March 7, 2011
The death of Peter John Gomes of Harvard marks the closing of a chapter at America’s oldest college. Peter and Archie Epps, the last and long time Dean of Students at Harvard, were the vanguard of racial change at the University. Beginning in 1970 they were the face of what we now talk about as “diversity” in the academy. Good friends, they touched the lives of thousands of students during their time as officers of Harvard. Epps died in 2003. For Peter his passing was a great personal loss. Peter felt he was witnessing the passing of a revered old guard. With Peter’s death the inclusion mantel is given to others; beyond the classroom few will have the impact on student life at Harvard that The Reverend Professor had.
A graduate of Bates College, Peter came to Harvard Divinity School in 1965, graduated and spent two years at Tuskegee Institute (now University) learning the ways of the South and returned to Memorial Church as Assistant to Charles Price. When Price left and Derek Bok assumed the Presidency, Peter navigated a time of uncertainty and emerged as Plummer Professor of Christian Morals and Minister in the Memorial Church. Pictures tell the story. Price, monochromatic, pale and dour, Peter, youthful, black, a modest afro complemented by facial hair that in retrospect is noteworthy as the only time he ever tipped his cap to contemporary trends. The times had changed.
He was not a radical, but he was a Christian and sometimes those things go together. He preached regularly to large crowds, mostly white, each Sunday during the school year. He challenged them by reminding that being Christian meant more than going to church on Sunday. He encouraged them by telling truths that others often ignored. Being mighty was not always being right; being at Harvard did not mean you did not have much to learn. Privilege was a grace and to whom much was given much was expected. In return they loved him with a broad affection that allowed him to be one of Harvard’s premier fund raisers. He would tell Harvard audiences across the country that he knew their secrets and they believed him. They needed, he said, to give back and they did.
In the pulpit he had the support of Harvard Presidents, the advice of Divinity School professors who reminded him that they needed to be told they were sinners as well as saints, and the love of students who listened to him as they prepared to leave Harvard. He could tell them what they needed to know and they heard him at Senior Chapel. When they came back as alums he celebrated their fallen and as the years passed he was the constant presence who remembered who they had been. An old alum asked the other day “Who will do that now?” That is a tough question to answer.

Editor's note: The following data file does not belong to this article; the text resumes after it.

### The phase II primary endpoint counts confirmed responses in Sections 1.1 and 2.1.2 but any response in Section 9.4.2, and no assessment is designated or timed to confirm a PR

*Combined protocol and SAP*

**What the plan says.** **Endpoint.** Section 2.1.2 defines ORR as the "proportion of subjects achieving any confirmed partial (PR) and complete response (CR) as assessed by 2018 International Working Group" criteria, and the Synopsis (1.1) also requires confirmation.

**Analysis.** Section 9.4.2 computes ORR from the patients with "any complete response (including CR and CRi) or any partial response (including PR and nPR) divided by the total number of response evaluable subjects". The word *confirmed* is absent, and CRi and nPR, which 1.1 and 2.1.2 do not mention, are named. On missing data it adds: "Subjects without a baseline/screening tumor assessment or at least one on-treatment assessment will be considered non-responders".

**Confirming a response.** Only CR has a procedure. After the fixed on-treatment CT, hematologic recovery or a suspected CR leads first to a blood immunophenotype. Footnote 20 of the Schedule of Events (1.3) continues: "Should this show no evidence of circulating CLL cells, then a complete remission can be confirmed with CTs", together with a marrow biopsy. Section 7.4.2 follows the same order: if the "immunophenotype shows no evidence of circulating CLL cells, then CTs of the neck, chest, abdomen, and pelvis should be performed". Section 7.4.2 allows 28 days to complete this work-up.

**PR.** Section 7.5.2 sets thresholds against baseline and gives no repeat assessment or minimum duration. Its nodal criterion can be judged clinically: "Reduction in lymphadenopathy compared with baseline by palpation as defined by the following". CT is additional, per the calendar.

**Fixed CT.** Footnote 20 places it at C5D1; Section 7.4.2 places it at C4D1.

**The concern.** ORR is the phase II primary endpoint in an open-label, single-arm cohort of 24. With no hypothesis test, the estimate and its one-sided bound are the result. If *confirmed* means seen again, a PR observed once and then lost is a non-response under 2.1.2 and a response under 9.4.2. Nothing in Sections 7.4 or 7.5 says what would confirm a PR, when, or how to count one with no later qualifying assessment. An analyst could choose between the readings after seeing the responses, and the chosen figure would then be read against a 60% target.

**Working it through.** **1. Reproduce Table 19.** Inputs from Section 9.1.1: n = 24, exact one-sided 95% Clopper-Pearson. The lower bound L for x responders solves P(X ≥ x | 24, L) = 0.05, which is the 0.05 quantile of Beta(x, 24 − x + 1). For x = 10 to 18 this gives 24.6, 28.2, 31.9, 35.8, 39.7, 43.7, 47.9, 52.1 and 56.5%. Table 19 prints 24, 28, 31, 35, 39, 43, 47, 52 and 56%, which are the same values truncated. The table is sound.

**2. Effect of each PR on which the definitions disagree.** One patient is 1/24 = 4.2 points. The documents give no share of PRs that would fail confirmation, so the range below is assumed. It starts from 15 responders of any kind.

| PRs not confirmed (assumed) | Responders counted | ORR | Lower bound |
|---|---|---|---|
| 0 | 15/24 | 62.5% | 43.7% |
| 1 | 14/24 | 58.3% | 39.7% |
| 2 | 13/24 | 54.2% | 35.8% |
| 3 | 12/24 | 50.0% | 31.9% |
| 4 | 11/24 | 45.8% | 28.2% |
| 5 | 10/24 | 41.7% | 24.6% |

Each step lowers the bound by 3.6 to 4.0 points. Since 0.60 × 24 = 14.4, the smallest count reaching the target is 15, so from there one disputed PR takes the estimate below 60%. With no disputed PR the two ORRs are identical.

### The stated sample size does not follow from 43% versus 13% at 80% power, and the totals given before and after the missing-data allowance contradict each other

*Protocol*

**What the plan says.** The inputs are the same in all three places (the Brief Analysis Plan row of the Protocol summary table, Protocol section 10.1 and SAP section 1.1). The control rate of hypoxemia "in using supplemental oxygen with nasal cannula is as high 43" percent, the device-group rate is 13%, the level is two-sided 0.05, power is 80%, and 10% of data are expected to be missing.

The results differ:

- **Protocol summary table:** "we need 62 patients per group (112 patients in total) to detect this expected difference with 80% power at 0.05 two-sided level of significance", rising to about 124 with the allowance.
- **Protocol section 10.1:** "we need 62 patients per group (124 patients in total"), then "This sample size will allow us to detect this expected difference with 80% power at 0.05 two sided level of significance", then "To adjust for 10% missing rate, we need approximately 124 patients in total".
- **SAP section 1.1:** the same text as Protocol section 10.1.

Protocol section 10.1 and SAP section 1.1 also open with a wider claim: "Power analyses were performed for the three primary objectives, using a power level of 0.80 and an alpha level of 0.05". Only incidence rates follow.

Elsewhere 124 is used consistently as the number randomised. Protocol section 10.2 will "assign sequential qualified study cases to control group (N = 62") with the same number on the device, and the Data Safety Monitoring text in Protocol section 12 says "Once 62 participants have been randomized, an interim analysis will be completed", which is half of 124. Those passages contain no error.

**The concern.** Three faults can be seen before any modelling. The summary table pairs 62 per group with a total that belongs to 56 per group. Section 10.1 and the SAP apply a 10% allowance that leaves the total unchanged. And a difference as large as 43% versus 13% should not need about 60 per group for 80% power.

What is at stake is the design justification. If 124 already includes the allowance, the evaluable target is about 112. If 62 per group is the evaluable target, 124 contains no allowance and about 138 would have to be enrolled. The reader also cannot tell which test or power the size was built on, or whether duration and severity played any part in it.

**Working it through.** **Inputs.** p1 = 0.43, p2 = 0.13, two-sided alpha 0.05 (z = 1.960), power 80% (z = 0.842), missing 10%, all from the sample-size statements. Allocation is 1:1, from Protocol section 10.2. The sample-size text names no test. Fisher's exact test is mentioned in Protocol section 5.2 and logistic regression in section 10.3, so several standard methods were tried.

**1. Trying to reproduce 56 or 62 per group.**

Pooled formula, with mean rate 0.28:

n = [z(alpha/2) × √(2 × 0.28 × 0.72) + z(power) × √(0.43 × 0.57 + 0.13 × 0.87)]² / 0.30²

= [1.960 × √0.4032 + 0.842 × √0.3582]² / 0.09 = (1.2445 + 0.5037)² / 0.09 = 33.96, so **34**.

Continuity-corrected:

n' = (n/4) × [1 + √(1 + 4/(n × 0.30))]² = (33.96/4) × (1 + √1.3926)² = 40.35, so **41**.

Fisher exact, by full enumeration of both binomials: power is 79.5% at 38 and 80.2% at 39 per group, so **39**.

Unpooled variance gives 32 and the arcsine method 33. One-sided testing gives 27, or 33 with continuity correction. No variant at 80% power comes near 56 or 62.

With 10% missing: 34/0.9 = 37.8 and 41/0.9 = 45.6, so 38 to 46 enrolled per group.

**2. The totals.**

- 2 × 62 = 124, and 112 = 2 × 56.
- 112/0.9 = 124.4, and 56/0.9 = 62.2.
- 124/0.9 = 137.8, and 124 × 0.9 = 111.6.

As an author he wrote a number of books widely read. His sermons travel far in print and are good for a sharp insight or barbed quip. The Good Book: Reading the Bible with Mind and Heart changed the lives of many for its practical theology that made the Bible relevant again for many who had forgotten its wisdom. The Good Life: Truths that Last in Times of Need argued that sometimes failure was a great teacher. For those who had cut their teeth on only success, it was a lesson needed.
For all of his wisdom and for his pastoral skills, he will be remembered, but it is for his courage that he rises above the crowd. At a moment in 1991 on the Harvard campus when homophobia was pulsing, Peter had the courage to tell people he was gay. It was not thought to be a career enhancing move. His words shocked his more traditional Christian friends who were forced to deal with a man they knew to be Christian, but who now told them he was gay. Celibate himself, he supported the right of gay men and women to enjoy the pleasures and burdens of marriage. His stature and measured words were heard by many who otherwise would have tuned him out. His reputation grew.
A son of Plymouth, Massachusetts, he called himself a black Puritan; born to Peter Lobo and Orissa White Gomes, she the daughter of a Baptist minister, he was nurtured in the Baptist Church of Plymouth on Sunday morning. But he went as well to the small African Methodist Episcopal congregation. He was always a bit puritanical in the way he noted rules and traditions. Immersed in the waters of baptism as a young man, he always was wary of other baptismal traditions fearing he might drop a squirming infant. He would remind me that he had learned to baptize the right way! The rules of dress also mattered. The decision to wear a straw hat in his presence before Memorial Day or after Labor Day was not a decision to be made lightly. The economic argument did not carry much weight and he had no experience with western heat in May or September. It was simply not done.
His memory will fade but he will not be forgotten. He has joined the line of Harvard immortals called up over sherry and on moments of reflection and celebration. To be remembered with the likes of Nathan Pusey, Mason Hammond, Elliot Forbes and Zeph Stewart would surprise and please him. The awkward little boy from Plymouth who went from being an outsider to the President of the Pilgrim Society is now at rest and at home. Harvard is better, we are all better for having been in his company.
Robert M. Randolph
Chaplain to the Institute